Machines, materials, and software innovations are sparking a renewed interest in additive manufacturing—and all companies should be paying attention, especially as on-demand and customized products made to individual specifications become the norm. With its unparalleled ability to increase speed-to-market, lower costs, reduce waste, and customize specialty parts, 3D printing will forever change the way we make products and will accelerate the circular economy, linking material, design, and production in a continuous and sustainable loop.
A software-first mindset is at the heart of Industry 4.0 transformation and will be critical to staying competitive in today’s market—no matter what industry you serve. With a software-first mindset, companies gain infinite flexibility to pivot during technological disruptions as customer demands shift in a fast-changing world. A software-first mindset also means that manufacturers will need to rethink the production of parts, recognizing the value of the “whole,” and how additive manufacturing enables entirely new constructs with enhanced production materials. Software-first thinking allows for advancements like generative design, which leverages 3D printing and artificial intelligence and machine learning into a new sophisticated and intuitive relationship between computer and engineer.
Utilizing this business model, manufacturing is far less dependent on traditional supply chains, with reductions in logistics, labor, material, and storage. It is more dependent, however, on its relationships. In lieu of owning their own costly facilities, manufacturers turn to the use of a networked infrastructure. Distributed manufacturing allows for collaborative partnerships that enable manufacturers to be more dynamic organizations and compete as a larger entity.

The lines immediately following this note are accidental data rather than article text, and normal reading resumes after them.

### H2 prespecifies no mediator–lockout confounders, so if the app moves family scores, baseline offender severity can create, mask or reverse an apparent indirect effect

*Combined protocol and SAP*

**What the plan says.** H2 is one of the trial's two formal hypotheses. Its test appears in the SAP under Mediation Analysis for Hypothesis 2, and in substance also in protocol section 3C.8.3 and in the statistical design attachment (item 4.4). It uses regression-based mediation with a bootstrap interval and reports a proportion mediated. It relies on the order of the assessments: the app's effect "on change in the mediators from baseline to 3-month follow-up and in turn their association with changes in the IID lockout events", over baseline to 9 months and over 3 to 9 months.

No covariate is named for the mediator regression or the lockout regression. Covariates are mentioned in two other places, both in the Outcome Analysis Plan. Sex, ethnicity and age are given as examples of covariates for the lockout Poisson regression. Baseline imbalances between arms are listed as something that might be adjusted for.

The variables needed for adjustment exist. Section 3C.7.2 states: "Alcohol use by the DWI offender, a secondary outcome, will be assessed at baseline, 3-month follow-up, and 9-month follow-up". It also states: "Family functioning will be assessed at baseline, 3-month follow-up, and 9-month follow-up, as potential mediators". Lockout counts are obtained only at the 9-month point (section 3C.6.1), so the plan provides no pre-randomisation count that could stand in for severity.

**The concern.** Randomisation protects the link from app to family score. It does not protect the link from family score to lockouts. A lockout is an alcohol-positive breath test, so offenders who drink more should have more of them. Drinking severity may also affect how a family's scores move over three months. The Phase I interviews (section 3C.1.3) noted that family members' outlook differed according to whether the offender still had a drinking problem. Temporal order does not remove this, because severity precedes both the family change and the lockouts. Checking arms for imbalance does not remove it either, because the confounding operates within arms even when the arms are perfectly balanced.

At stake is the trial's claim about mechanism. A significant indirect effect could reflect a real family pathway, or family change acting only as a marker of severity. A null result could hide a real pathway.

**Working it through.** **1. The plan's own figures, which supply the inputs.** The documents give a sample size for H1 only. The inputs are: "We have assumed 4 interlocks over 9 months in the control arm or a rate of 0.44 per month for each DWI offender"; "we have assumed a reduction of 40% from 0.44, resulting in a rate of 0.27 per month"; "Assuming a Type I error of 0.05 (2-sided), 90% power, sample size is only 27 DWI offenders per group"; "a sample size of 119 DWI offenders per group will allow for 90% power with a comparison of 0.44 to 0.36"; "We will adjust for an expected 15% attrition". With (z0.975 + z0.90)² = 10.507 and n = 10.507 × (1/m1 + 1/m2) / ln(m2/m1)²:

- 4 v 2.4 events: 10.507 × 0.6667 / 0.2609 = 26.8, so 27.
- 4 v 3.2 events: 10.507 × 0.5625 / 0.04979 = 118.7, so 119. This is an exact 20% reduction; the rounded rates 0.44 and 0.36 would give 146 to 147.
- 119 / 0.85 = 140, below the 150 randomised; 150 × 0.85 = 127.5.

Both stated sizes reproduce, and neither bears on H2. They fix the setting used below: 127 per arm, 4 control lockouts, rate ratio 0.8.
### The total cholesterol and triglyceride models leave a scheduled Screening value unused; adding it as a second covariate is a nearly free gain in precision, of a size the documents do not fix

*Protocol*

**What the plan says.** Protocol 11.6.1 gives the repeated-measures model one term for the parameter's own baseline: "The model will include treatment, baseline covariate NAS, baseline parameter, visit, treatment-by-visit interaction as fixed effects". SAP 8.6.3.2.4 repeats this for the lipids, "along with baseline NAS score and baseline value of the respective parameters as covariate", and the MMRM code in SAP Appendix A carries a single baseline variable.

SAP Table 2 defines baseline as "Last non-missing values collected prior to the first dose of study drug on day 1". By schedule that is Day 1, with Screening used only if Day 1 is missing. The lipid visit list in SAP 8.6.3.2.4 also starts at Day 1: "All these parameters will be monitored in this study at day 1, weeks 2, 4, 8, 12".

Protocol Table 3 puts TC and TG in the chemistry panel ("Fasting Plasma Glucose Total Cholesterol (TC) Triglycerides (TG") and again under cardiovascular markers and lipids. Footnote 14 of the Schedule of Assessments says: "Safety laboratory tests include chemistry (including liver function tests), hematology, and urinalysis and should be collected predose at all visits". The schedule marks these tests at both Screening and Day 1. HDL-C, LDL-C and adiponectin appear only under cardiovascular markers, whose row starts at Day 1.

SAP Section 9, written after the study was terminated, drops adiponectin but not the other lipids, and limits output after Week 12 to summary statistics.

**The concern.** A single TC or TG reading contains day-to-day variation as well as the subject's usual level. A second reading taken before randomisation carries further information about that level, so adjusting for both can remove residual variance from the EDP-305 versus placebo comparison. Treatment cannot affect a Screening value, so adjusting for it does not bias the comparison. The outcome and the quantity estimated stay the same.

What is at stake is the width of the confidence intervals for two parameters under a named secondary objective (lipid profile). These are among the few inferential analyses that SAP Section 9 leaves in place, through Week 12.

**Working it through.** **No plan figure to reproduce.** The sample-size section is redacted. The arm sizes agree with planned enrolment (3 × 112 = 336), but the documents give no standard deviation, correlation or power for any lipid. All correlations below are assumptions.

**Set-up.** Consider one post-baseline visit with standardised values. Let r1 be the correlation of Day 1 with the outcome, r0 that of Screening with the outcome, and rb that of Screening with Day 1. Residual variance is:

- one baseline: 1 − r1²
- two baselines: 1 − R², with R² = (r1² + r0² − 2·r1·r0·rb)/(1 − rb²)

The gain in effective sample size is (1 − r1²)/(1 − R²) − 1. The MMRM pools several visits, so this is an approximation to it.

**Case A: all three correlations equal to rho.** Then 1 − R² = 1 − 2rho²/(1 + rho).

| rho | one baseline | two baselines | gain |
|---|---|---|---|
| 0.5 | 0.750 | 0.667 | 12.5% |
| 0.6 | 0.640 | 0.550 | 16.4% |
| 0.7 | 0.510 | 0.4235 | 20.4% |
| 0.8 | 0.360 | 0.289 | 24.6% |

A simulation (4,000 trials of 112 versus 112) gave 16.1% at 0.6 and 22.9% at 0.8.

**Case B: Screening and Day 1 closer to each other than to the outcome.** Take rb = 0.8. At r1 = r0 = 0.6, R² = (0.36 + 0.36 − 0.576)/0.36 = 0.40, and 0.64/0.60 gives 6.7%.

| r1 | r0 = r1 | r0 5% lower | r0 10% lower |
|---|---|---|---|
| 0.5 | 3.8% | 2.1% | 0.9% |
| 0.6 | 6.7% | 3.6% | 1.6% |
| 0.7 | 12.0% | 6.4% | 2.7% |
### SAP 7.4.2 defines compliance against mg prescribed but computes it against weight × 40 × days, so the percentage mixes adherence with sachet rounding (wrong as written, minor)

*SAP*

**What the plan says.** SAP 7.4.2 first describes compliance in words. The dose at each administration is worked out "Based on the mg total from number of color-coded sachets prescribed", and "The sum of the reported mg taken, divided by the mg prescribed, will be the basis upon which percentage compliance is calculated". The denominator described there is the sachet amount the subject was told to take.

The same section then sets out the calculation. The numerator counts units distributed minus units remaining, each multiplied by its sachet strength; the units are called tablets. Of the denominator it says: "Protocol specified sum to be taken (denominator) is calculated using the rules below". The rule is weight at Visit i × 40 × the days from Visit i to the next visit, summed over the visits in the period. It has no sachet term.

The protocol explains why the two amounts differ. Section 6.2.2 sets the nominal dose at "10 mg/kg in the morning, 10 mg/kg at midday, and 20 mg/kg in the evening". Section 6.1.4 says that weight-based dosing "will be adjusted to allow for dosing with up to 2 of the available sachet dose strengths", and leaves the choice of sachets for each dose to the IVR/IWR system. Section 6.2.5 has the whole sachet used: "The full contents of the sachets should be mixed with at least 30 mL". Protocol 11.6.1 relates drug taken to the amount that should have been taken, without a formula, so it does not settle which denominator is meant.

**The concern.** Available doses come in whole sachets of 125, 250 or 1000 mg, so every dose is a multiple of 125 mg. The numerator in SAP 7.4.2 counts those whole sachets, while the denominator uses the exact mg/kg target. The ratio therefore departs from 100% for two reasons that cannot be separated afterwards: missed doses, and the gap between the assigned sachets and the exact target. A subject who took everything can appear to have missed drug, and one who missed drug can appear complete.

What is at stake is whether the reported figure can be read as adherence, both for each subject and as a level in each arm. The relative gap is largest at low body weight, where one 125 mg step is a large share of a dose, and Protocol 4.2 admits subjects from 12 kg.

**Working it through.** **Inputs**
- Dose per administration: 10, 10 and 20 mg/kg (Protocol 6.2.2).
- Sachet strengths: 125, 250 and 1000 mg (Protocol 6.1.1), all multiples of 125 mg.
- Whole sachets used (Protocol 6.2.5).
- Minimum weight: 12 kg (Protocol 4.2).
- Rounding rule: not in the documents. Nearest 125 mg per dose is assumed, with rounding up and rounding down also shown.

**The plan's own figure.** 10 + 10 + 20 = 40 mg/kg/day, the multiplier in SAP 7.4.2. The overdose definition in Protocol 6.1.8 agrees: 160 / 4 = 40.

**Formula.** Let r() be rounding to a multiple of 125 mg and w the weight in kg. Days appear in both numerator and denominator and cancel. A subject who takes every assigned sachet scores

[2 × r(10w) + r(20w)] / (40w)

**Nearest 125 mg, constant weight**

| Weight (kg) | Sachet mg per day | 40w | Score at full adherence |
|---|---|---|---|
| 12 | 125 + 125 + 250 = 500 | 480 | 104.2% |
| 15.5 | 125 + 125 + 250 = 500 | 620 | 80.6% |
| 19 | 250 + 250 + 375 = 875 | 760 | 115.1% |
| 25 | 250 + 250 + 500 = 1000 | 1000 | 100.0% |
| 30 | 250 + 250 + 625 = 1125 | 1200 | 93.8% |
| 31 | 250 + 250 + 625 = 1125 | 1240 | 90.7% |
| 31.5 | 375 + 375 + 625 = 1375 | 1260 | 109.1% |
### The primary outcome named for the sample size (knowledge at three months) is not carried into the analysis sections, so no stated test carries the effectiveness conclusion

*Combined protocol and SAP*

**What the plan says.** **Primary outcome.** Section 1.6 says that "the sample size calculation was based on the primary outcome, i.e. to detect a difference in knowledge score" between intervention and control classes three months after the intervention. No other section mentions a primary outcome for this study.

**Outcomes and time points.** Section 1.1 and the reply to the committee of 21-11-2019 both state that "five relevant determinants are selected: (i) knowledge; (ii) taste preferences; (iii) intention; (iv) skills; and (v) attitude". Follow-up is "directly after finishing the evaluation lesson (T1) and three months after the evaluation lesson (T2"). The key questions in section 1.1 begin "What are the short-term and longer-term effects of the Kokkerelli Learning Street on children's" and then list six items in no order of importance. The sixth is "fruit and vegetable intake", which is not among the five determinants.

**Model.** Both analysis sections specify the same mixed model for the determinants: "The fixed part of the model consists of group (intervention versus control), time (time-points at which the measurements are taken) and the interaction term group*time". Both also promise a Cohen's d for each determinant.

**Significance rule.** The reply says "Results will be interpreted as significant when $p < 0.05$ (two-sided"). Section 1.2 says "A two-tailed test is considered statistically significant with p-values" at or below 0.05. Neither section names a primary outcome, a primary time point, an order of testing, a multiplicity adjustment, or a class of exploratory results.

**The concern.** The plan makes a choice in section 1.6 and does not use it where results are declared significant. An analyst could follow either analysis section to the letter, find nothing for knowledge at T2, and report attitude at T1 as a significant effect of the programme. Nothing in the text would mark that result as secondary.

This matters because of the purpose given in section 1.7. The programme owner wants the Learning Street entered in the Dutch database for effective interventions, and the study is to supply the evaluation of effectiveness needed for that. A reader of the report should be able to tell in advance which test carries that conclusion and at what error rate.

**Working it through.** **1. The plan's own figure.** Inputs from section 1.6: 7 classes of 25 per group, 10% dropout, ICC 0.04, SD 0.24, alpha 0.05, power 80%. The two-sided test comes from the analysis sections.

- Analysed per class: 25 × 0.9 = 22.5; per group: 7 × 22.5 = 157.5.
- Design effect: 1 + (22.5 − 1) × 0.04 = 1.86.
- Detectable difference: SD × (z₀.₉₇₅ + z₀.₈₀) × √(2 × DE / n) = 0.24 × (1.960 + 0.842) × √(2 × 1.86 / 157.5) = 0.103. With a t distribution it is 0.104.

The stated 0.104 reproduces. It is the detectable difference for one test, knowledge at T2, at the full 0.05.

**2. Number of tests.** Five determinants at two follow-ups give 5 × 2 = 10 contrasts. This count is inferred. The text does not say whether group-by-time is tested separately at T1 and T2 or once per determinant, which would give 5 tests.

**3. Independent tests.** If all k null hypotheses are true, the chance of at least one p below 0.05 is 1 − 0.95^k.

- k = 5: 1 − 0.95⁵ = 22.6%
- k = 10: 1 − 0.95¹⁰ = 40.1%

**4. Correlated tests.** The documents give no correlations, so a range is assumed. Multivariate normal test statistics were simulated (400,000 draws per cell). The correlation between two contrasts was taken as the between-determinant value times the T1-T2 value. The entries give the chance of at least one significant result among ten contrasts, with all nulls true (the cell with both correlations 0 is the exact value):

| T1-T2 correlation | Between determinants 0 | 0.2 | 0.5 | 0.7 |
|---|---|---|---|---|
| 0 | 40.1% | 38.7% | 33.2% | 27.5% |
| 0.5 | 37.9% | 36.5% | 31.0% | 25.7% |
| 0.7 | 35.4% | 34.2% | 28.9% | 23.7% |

For a deeper dive into these three brand pillars, and how they work together, check out Automation Alley’s 2022 Technology in Industry Report.
How to Scale
Software transformation, additive manufacturing and distributed manufacturing will require new ways of thinking and working. We’ve identified four frameworks that must be addressed within the global manufacturing ecosystem for continued growth. Those are:
GLOBAL ID: Manufacturers are recognizable via an international identification system, enabling collaboration, trust and quality across continents.
DIGITAL RIGHTS MANAGEMENT: The industry identifies the universal ownership and access rights to digital assets distributed across the ecosystem. This promotes scaling and credibility of distributed manufacturing.
QUALITY & CERTIFICATION: A standardized quality and Certification framework provides a mechanism to ensure and verify that components produced across multiple locations are functionally equivalent.
PRODUCT RECIPES: A Product Recipe framework provides a universally accepted mechanism to ensure that components manufactured in a distributed environment are functionally equivalent.
Industry 4.0 is advancing at an exponential rate. If companies are to keep up—especially small and medium-sized manufacturers—they must prioritize digital transformation and be willing to embrace a software-driven business model. Doing so will enable flexibility, resiliency, and sustainability while empowering companies and people to achieve success in the digital world.